Octopus is also a source of calcium, potassium, phosphorus and selenium. It provides several important vitamins including vitamin C, vitamin A and several B vitamins, as well as some omega-3 fatty acids. Omega-3 is an important nutrient which may decrease the chances of heart disease, as well as cancer and depression. It also seems to boost the immune system and aid in brain development in children.
Octopus also contains taurine, which is an organic acid that acts as an antioxidant, and may protect against some of the stressful effects of exercise. Taurine is also suspected to help prevent heart disease, although there are no conclusive studies regarding this yet. Some studies have also linked it with improved blood sugar levels however this also needs further study.

So i went to my lovely Local Fishmonger Rex Goldsmith on CALE STREET in Chelsea and got an Octopus. Frozen is always best as this begins the tenderising of the octopus so you don't have to boil it for long.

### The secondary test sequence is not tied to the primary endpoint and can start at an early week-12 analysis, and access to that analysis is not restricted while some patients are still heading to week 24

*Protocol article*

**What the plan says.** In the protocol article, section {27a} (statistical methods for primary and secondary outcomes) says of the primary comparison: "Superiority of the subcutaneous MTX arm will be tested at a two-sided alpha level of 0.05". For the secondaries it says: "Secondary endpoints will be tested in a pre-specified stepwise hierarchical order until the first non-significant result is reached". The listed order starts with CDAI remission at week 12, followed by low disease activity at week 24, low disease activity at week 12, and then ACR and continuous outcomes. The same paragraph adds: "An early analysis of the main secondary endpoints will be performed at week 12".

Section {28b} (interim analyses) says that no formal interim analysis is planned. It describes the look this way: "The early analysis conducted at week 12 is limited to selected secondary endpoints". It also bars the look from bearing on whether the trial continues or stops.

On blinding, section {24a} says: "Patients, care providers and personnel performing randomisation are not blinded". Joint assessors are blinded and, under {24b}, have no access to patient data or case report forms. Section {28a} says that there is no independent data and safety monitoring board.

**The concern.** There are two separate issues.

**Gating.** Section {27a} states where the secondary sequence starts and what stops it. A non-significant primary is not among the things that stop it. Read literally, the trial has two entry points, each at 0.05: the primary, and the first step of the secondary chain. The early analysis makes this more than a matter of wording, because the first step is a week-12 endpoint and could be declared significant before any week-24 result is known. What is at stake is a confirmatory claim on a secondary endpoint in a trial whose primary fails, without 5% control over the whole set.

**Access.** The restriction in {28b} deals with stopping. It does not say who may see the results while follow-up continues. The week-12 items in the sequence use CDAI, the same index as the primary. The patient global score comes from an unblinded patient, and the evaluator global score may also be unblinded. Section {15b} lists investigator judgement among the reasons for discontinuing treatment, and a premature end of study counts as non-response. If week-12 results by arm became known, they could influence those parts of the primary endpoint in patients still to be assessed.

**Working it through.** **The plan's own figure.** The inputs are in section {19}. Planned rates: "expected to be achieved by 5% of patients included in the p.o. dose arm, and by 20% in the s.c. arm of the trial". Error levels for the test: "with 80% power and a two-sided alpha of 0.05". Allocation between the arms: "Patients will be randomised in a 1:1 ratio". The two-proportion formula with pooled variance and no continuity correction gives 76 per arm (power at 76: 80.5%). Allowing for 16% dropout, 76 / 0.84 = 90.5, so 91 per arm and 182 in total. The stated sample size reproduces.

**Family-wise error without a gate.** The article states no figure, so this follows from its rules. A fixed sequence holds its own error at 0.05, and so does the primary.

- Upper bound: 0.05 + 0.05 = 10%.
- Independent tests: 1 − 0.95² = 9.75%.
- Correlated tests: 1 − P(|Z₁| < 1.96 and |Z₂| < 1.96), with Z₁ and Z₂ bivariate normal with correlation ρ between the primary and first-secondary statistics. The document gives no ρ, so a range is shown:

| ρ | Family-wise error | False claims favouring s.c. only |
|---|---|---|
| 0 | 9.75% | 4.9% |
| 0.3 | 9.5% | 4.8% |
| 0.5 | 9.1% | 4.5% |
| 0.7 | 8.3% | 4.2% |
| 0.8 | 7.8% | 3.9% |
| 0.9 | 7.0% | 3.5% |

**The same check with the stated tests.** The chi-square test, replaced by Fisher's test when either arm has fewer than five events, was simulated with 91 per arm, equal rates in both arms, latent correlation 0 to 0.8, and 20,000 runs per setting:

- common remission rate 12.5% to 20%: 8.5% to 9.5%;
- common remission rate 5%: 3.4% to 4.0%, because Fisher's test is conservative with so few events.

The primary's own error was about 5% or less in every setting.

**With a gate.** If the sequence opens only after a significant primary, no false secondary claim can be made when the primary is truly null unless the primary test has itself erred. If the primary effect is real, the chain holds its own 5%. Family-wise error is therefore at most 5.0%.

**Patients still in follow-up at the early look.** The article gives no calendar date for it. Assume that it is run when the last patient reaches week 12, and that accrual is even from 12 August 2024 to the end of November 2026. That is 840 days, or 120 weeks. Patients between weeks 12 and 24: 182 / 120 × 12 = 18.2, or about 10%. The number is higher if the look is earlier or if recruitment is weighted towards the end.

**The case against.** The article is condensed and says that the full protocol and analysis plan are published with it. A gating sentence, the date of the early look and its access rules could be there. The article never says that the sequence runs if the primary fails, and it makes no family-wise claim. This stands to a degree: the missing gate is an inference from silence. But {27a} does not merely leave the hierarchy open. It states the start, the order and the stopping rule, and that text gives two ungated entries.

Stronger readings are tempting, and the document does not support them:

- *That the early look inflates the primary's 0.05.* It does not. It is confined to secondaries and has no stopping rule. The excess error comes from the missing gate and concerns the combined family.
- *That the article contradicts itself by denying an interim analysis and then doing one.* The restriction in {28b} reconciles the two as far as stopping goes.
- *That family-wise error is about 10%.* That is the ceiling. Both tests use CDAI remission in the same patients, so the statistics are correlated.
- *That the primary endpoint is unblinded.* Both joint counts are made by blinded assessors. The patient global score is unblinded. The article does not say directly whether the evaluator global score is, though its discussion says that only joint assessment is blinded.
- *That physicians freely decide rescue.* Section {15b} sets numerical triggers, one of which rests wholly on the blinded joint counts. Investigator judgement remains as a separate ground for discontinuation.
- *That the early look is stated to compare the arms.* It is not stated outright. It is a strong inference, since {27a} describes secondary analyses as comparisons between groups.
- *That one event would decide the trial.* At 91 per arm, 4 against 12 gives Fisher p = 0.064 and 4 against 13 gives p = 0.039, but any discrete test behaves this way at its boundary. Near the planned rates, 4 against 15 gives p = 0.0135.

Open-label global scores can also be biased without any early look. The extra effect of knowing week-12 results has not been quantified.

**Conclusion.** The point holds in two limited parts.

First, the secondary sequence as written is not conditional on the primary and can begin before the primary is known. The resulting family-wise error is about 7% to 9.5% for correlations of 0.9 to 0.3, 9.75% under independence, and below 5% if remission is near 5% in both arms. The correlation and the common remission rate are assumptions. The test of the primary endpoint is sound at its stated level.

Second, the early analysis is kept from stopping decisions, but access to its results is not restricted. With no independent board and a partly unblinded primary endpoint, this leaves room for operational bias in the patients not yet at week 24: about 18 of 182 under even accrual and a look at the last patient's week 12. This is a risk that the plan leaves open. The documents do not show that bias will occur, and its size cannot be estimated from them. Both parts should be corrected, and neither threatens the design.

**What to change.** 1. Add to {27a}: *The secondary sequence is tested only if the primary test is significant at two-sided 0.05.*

I also bought some wonderful lemons and flat leaf parsley and Rate potatoes from Andreas Veg, also on Cale street, ran home and began.
Recipe:
1 whole frozen Octopus
1 bunch flat leaf parsley
1 Large lemon
3 garlic cloves
Olive oil
salt
Rocket

Method:

  • Begin by thawing out your octopus in cold water. It should take between 45-60 minutes. 
  • While the octopus is thawing, boil your rate potatoes with skin in salted water, until they are just done. 
  • Chop your parsley and garlic and set aside.
  • When the octopus has thawed, place in boiling water and boil it for about 35 minutes. Check it to see if it needs more, but it shouldn't. You don't want to over do it otherwise it will get completely rubbery. 
  • Once the octopus has been cooked, removed from water, cut the tentacles off into small pieces and mix in with the garlic and parsley. 
  • Chop the potatoes into similar sized pieces as the octopus and mix all together. 
  • Add you salt, olive oil and lemon and season to taste. 
  • Serve on a bed of Rocket and eat right away.